Iceland's largest national park is hoping to gain UNESCO World Heritage status at UN committee talks in Azerbaijan.
Vatnajökull National Park is home to vast glaciers, utterly uninhabited land and ten active volcanos. Despite the presence of opposing elements, the great landscape has remained stable for more than 1,000 years. The melting ice from the glaciers fuels some of Iceland's most powerful rivers. The seasonal ebb and flow of the ice is critical in maintaining the stability of the ecosystem of Vatnajökull, which covers 14% of Iceland.
Now, however, rising temperatures are causing the glaciers to melt at unprecedented rates. Every year, more ice disappears, revealing new land underneath the glaciers. In the last century alone, Vatnajökull has lost 10% of its volume.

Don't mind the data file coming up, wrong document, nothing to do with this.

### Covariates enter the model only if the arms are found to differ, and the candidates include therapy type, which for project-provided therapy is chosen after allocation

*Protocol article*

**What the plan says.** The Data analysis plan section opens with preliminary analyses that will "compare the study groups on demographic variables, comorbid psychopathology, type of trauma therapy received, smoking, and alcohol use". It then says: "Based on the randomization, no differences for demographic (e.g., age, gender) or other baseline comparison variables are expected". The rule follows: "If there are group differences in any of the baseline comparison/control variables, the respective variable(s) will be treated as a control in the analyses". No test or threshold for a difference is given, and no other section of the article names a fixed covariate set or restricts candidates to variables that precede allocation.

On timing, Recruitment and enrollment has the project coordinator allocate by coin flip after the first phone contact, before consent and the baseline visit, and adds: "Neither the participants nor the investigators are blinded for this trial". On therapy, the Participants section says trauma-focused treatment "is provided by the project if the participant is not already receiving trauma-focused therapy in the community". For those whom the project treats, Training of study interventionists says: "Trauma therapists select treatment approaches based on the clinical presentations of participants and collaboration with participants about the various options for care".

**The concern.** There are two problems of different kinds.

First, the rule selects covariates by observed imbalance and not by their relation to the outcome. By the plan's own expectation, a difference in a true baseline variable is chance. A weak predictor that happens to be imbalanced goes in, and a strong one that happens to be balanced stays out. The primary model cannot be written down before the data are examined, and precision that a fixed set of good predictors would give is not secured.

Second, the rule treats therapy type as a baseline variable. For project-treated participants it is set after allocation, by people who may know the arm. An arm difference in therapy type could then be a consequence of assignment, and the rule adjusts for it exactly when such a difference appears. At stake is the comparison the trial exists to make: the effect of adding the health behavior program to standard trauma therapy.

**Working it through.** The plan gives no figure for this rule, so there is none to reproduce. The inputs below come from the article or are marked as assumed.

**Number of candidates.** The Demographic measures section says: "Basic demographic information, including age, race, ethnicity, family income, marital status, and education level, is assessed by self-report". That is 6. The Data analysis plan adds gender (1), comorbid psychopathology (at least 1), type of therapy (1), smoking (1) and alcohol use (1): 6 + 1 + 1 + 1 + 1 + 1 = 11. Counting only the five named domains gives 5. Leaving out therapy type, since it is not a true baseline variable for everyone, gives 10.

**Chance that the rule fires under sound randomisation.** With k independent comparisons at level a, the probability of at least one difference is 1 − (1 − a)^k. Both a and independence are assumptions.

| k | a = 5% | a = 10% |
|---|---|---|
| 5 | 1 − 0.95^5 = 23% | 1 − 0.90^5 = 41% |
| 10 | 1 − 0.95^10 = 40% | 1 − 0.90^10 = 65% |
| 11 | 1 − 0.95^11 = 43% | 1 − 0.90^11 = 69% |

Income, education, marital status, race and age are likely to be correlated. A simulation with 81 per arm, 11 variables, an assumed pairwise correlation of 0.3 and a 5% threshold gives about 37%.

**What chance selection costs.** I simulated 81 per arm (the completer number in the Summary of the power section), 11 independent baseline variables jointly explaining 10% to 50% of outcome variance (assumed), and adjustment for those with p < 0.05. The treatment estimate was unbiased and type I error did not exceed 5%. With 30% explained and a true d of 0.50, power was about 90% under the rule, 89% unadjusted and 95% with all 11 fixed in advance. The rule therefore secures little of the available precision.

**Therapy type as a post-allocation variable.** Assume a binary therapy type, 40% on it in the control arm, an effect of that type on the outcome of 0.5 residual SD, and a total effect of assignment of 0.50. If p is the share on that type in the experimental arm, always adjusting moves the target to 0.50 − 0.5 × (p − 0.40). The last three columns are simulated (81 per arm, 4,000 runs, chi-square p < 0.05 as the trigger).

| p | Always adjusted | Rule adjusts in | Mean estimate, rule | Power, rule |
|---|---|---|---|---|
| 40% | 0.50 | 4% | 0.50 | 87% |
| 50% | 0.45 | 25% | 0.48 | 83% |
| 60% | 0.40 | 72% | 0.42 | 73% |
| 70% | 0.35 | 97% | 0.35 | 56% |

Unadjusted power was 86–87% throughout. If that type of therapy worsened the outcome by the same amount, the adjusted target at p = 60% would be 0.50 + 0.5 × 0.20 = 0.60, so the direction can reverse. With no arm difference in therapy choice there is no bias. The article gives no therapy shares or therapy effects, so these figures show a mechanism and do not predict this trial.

The area is so unlike anything else on earth that it has been used as a case study by astronauts. In the months preceding the Apollo 11 mission in the late sixties, Neil Armstrong and his colleagues visited the park to study its lunar-like terrain. Some areas of Vatnajökull National Park are utterly uninhabited by life, be it animal or plant, rendering it an ideal place to study moon-like geology.
Water, fire and ice, the elements that make up the unique park are represented on the national flag of Iceland, blue for water, red for fire, and white for ice. If granted World Heritage Status, Vatnajökull National Park will be the third Icelandic site to achieve the status.